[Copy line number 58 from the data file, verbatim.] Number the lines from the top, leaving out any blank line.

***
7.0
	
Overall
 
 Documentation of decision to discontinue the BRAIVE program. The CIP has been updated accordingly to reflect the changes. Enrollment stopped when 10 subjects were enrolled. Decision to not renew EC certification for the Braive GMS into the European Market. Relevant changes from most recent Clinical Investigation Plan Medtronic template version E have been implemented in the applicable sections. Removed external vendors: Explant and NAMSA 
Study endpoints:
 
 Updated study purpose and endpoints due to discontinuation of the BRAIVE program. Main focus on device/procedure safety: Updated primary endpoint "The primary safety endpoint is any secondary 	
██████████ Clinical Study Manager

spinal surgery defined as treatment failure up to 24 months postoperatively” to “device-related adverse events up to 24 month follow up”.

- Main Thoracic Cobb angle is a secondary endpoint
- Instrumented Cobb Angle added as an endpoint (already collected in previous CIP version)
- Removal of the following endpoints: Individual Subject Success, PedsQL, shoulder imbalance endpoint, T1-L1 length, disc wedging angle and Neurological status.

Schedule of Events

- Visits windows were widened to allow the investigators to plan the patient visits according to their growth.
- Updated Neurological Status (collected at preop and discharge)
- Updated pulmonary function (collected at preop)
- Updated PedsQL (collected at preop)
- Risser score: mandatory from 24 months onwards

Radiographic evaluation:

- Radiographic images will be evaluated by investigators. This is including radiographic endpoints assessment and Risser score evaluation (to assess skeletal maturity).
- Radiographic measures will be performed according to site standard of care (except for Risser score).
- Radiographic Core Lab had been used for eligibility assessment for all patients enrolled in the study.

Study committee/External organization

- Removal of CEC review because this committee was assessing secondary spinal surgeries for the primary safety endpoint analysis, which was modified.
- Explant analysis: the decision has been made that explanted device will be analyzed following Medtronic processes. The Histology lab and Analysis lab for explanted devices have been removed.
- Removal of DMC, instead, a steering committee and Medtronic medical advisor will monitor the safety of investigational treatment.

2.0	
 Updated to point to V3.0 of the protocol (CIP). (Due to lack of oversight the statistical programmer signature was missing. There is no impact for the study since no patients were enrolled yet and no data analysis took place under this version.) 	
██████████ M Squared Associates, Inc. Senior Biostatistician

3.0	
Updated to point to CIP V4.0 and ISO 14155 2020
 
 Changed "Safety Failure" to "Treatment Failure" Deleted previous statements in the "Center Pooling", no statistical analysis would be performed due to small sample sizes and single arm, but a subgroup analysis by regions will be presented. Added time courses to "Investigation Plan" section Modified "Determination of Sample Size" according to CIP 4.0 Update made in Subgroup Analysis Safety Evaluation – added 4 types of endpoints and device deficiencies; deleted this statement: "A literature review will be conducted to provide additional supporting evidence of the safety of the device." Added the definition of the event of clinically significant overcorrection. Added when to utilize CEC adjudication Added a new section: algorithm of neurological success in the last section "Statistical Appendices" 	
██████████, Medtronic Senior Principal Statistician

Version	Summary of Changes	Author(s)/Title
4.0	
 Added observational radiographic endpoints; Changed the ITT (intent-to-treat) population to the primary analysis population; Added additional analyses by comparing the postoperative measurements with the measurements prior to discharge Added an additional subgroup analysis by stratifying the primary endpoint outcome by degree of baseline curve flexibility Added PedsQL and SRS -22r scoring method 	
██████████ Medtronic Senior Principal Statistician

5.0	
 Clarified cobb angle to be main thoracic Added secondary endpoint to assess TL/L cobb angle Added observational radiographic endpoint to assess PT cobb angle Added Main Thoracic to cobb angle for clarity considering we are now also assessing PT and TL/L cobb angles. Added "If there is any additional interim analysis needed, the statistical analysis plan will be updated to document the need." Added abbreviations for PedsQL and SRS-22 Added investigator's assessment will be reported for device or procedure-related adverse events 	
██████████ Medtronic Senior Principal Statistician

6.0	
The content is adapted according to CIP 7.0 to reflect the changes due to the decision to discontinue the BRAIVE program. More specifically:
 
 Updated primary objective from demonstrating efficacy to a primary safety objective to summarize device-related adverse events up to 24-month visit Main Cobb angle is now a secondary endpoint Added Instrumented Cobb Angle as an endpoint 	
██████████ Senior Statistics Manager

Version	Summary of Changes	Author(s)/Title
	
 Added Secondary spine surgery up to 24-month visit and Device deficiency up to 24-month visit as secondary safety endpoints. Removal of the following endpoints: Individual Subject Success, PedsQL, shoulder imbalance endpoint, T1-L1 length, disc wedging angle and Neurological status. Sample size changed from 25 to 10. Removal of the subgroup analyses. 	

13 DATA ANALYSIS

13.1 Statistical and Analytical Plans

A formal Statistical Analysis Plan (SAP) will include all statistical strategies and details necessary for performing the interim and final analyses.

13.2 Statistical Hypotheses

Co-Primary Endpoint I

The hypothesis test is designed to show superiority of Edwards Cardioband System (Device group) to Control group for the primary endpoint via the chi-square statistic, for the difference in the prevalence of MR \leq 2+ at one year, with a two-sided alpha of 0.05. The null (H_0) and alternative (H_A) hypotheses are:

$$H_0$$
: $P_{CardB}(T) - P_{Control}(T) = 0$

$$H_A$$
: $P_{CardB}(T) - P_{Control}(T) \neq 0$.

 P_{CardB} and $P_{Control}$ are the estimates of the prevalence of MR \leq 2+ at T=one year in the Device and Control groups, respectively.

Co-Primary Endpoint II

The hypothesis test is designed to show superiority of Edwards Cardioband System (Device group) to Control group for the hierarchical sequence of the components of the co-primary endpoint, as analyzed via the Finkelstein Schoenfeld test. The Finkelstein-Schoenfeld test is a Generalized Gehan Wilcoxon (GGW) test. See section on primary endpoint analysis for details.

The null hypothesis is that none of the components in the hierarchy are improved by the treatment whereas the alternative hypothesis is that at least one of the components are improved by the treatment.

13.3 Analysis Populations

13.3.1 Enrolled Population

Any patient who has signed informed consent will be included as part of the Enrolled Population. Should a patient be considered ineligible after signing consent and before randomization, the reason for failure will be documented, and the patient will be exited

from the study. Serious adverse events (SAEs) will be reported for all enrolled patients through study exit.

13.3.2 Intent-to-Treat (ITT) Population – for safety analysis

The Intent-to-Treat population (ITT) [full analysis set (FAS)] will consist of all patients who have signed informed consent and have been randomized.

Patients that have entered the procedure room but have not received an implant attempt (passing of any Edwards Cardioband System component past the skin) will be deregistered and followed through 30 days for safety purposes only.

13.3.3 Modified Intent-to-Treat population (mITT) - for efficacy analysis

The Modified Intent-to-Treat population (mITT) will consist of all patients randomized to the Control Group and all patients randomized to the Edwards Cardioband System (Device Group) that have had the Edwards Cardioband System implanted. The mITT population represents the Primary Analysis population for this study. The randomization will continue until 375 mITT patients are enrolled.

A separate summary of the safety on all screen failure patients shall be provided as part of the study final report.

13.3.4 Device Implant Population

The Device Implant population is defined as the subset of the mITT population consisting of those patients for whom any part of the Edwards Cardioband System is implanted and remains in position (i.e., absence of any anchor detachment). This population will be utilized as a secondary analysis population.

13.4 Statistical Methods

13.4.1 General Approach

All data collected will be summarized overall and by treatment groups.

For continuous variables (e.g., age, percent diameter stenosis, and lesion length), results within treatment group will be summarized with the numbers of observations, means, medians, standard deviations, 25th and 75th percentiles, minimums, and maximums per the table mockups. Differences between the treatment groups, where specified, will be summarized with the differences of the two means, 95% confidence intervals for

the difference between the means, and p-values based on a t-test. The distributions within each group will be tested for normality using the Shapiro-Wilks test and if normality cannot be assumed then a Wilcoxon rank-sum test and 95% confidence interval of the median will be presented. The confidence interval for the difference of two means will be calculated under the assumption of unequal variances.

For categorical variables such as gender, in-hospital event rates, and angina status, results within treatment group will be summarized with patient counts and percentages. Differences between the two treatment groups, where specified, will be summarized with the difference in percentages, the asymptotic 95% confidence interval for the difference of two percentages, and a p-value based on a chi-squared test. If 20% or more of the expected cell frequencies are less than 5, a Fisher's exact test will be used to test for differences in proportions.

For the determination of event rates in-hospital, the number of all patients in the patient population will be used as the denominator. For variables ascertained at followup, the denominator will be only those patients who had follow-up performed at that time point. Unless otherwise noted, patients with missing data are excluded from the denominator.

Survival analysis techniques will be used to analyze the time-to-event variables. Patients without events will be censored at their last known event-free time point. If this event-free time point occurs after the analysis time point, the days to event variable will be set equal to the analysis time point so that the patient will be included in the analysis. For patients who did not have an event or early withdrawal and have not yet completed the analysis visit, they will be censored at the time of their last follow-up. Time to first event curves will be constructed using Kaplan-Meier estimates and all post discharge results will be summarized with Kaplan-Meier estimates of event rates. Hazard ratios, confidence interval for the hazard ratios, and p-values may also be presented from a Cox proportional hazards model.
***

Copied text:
The null hypothesis is that none of the components in the hierarchy are improved by the treatment whereas the alternative hypothesis is that at least one of the components are improved by the treatment.